Banks spent over $100 billion on regulatory compliance in 2016 alone, with it also being estimated that regulatory costs will rise from 4% to 10% of revenue by 2021. These costs compose at least 15-20% of total “run-the-bank” costs and 30% of the budget.
The regulatory bodies at banks are very siloed, and the work is both prolific and part of a complex chain. These conditions can create duplication of efforts, lack of transparency and, inconsistencies that can cause litigations and come with high price tags.
Moreover, regulations are frequently updates or revised, pushing banks to struggle to keep up. It's estimated that in 2020, global banks will be required to comply with over 120,000 pages of regulations.
For example, the European Union (EU) announced in 2015 the tightening of money laundering controls, with measures such as closer monitoring of cash transactions and bitcoin, the creation of national payment account registers. The Fourth Anti-Money Laundering Directive, as it was known, has already undergone several amendments. In 2017, financial institutions prompted the delay of reforms implementation by a year citing that their IT systems had struggled to keep up with changes and meet the 2017 timetable.
Given these disconnects, and the sprawling system at hand, compliance systems are not as streamlined as they need to be to be wholly effective. Despite the massive investment banks feed into compliance and regulatory features. In 2014 alone, it's estimated that European and US banks paid US$65 billion in regulatory fines and penalties, which represents a 40% increase from the previous year.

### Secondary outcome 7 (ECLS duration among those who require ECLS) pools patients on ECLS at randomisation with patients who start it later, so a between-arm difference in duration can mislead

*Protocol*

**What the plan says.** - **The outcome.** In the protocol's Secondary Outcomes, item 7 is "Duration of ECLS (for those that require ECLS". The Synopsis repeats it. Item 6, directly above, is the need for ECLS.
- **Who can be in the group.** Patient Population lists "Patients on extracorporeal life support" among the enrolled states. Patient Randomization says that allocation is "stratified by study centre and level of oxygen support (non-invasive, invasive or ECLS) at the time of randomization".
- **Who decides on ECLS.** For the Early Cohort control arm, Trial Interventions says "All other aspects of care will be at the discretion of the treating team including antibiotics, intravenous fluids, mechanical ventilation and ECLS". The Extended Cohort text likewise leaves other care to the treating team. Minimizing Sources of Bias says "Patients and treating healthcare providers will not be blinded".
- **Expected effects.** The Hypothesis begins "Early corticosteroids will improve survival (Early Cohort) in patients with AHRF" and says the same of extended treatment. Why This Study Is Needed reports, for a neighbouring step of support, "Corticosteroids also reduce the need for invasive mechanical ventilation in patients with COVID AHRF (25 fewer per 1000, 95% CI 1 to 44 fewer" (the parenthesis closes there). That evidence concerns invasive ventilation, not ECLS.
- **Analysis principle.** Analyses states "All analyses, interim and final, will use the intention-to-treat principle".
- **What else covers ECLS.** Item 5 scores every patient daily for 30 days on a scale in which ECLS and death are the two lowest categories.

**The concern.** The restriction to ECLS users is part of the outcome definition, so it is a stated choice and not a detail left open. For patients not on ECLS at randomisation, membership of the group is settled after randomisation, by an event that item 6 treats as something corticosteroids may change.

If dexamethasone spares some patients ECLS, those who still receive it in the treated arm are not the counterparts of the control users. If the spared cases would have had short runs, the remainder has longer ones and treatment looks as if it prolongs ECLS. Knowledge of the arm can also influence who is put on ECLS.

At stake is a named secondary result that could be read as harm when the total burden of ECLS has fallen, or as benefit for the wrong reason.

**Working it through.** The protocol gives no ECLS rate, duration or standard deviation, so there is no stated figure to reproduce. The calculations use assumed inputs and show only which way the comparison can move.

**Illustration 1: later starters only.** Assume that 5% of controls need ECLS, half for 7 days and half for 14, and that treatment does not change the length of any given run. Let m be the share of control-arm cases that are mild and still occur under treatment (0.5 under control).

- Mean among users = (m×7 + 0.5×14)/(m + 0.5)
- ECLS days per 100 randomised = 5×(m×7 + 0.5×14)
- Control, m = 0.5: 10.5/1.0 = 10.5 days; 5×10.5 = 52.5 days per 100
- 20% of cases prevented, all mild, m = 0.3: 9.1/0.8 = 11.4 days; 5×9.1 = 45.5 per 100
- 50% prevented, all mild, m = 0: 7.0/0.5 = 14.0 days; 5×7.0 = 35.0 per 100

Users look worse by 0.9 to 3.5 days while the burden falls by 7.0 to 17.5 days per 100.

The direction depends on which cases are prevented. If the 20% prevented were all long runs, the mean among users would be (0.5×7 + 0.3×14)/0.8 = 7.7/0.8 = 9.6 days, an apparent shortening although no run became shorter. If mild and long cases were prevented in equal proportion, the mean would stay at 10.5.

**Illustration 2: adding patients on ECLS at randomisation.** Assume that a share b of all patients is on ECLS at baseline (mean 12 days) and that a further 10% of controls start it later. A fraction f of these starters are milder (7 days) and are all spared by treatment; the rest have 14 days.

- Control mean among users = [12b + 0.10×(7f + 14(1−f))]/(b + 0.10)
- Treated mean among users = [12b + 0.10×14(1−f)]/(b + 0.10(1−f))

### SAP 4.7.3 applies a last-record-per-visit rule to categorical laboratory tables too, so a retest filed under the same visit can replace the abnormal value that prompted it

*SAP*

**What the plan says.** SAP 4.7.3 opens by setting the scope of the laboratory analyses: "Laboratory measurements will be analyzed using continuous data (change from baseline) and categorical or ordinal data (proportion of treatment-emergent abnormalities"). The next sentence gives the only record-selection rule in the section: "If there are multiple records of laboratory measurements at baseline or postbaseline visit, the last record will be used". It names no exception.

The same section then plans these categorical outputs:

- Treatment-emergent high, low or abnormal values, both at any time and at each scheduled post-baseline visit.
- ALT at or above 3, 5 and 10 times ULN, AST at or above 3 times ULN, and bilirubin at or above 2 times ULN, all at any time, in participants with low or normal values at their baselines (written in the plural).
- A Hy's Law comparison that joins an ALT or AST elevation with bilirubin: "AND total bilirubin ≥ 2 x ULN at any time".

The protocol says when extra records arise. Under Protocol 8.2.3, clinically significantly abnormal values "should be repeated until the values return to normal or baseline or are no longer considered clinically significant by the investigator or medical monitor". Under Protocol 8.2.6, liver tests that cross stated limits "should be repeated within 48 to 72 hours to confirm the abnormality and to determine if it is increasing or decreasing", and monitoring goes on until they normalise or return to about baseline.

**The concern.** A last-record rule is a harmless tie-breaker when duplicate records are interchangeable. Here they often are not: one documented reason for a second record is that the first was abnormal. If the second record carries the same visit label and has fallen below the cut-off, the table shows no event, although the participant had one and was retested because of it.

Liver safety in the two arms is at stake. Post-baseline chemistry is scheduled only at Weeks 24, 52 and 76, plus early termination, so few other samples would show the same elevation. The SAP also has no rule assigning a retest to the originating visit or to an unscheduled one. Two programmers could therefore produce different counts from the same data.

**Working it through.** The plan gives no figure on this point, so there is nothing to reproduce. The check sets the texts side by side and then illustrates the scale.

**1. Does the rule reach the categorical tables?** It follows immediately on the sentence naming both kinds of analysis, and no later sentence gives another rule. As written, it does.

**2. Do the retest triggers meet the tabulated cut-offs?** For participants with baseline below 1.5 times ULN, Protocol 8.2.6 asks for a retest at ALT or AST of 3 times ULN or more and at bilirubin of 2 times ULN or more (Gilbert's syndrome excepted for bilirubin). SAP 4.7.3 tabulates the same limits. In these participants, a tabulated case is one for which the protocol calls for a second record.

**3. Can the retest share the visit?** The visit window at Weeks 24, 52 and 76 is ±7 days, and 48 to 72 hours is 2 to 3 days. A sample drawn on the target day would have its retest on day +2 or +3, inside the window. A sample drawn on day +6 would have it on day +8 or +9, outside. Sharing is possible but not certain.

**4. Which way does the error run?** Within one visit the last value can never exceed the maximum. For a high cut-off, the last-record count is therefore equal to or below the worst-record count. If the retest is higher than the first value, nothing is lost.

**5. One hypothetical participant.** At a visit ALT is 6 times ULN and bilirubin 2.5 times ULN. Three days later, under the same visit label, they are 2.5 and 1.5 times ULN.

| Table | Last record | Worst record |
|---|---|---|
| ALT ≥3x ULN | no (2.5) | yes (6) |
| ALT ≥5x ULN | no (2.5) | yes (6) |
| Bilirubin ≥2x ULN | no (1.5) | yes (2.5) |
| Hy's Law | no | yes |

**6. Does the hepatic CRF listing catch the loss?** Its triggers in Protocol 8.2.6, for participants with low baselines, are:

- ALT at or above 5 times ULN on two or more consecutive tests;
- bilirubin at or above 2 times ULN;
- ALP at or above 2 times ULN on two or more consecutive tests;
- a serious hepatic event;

In 2013, JP Morgan Chase was forced to pay US$13 billion in regulatory settlements and in 2014, Citibank paid $US 7 billion and Bank of America US$16.7 billion.
Some of the challenges creating this situation are:
- Compliance is constantly evolving with new risk sources constantly emerging -
- A narrow focus on centralized governance, risk, and compliance (GRC) processes which prevents banks from countering other emerging compliance risks
- Shortage of skilled compliance personnel - most staff traditionally operate in an advisory capacity not on actual risk identification/management
- Suboptimal IT strategy - many banks have a tactical workaround approach rather than holistic and strategic - resulting in technical debt
- Lack of automation - reliance on labor-intensive, slow, and error-prone manual files, hard copies, and excel spreadsheets
- Little ability to track the many channels at hand and siloed operations, with no integration between different compliance and monitoring systems